It's time to critique your Web site

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Lillianne Lebel
Lillianne Lebel

While retailers continue to refine and upgrade their Web sites, have they made the buying experience easier for cus­tomers?

When Decision Direct Research's 2007 post-holiday online survey results were compared to 2004 survey results, we found that many of the scores suffered a dramatic decrease. For instance, the percentage of respondents who said the Web site is well laid out and easy to shop decreased from 88% in 2004 to 60% in 2007. The percentage of respondents who agreed Web site offers are reliable and product search options are accurate declined from 86% in 2004 to 58% in 2007. Furthermore, the percentage of folks who agreed that sites offered detailed and accurate product descriptions dropped from 84% in 2005 to 58% in 2007. The percent­age of people who agreed the item matched online descriptions slid from 86% in 2005 to 55% in 2007.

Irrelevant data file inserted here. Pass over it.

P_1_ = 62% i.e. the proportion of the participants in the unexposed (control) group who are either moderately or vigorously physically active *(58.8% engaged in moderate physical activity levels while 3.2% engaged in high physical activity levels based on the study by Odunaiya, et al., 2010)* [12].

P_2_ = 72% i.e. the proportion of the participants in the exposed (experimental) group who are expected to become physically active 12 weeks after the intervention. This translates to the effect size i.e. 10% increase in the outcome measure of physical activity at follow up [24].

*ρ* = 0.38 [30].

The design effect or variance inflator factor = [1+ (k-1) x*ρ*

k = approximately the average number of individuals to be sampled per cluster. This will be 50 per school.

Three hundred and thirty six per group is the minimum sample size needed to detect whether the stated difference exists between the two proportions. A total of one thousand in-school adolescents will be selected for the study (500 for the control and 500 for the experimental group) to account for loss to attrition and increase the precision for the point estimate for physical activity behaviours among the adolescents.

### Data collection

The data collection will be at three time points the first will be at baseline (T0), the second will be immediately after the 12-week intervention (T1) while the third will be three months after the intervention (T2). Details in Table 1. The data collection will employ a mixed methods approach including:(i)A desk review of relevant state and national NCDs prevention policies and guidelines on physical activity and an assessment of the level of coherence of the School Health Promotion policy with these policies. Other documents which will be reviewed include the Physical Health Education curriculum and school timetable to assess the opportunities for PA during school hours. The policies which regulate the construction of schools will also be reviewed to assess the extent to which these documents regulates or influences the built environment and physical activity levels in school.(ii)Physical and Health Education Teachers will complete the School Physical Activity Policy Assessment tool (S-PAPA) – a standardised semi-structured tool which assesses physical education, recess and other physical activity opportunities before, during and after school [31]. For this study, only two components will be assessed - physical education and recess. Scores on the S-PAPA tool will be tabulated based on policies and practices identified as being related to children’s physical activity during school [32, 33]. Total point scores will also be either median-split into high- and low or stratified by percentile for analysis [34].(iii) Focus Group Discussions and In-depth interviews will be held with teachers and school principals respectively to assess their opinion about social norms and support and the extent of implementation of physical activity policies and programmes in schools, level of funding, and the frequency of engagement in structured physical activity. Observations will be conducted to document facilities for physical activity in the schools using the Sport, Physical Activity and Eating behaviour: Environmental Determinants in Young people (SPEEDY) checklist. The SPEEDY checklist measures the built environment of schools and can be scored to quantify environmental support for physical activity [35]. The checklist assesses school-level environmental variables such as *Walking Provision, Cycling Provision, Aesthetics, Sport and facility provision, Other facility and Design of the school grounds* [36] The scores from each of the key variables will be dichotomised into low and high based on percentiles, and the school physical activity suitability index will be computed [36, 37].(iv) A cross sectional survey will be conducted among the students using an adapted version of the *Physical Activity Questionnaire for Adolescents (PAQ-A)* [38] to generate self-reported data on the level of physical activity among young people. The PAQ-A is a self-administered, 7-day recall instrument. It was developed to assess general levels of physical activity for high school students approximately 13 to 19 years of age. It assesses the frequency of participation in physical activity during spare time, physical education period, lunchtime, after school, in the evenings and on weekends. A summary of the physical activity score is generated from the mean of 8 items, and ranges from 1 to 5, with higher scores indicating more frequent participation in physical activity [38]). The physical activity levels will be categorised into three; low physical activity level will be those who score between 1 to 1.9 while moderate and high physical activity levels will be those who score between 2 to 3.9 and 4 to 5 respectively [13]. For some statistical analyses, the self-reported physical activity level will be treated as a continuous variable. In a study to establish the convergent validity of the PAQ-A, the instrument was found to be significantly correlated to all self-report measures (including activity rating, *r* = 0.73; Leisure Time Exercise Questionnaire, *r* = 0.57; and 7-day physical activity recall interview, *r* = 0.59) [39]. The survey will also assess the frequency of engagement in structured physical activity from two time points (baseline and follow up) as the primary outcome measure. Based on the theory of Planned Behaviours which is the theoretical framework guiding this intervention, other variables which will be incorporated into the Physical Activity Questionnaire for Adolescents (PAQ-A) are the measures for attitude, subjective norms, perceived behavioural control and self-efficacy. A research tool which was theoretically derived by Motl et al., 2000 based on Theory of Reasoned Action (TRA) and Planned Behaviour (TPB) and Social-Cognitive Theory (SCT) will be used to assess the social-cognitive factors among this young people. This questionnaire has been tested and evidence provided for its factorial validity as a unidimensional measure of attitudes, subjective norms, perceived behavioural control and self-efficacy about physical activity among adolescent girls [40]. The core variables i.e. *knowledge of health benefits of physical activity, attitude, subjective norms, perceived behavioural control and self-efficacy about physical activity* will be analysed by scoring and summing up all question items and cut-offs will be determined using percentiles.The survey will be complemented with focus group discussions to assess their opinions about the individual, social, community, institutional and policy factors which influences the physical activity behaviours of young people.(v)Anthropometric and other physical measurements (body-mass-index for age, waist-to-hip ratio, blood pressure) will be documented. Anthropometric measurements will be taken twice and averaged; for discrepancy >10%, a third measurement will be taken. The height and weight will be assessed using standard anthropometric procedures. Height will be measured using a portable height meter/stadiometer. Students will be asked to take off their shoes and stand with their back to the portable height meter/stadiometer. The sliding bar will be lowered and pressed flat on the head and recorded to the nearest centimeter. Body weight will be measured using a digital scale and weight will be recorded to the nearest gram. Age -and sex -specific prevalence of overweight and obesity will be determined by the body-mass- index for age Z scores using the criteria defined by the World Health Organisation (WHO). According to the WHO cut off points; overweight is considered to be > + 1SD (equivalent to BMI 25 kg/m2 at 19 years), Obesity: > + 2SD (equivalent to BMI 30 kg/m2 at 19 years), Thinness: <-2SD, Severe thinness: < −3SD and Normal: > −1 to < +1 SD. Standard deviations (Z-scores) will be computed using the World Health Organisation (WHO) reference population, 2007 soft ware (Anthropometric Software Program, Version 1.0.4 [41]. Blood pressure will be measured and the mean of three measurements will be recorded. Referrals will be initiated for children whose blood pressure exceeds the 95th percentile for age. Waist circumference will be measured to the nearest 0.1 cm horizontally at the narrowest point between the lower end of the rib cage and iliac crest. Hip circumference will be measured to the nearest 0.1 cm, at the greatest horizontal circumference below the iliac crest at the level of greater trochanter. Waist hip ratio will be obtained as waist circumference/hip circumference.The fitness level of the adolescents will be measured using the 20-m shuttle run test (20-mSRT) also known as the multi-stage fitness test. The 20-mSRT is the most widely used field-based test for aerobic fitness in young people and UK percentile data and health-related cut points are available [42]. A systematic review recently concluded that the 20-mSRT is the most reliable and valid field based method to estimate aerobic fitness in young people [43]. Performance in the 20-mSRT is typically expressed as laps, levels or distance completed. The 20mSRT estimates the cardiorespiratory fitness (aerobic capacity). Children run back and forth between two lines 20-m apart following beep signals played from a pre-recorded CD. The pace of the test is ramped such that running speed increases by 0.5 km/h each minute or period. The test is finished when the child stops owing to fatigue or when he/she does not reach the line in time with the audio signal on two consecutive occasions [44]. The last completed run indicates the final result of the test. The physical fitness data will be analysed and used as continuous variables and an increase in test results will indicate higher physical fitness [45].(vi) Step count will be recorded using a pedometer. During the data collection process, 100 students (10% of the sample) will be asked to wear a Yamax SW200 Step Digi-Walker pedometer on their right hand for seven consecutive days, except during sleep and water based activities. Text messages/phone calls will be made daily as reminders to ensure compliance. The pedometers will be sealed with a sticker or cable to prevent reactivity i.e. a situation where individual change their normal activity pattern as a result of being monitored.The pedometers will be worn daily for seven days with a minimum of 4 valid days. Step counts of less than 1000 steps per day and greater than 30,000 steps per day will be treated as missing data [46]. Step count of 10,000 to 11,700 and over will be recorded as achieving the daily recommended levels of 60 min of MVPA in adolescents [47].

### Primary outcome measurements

Chip Heath, co-author of Made to Stick: Why Some Ideas Survive and Others Die, offers food for thought. “I have a DVD remote control with 52 buttons on it, and every one of them is there because some engineer along the line knows how to use that button and believed I would want to use it, too. People who design products are experts cursed by their knowledge, and they can't imagine what it's like to be as ignorant as the rest of us.”

Perhaps we have become so enamored with the technology that, in our effort to make the process enjoyable and easy, we have made many tasks more difficult to complete. Clicks have been added, registrations are lengthy, important information and instructions are no longer found above the fold, and home pages are crammed with so many products that the site can make visitors dizzy.

Most disturbingly, the percentage of survey respondents who believe Web sites offer an easy online checkout process dropped from 91% in 2005 to 57% in 2007. Isn't this one of the issues we thought we had taken care of years ago?

The challenge for multichannel retailers is to focus on what customers want rather than what the design team wants. As you hurry toward the critical holiday shopping season, see how easy it is to shop on LL Bean's site. How does your site compare? Ask customers and prospects what they think. Listening to customers and making even a few changes will not only save sales, it will increase your holiday revenue.


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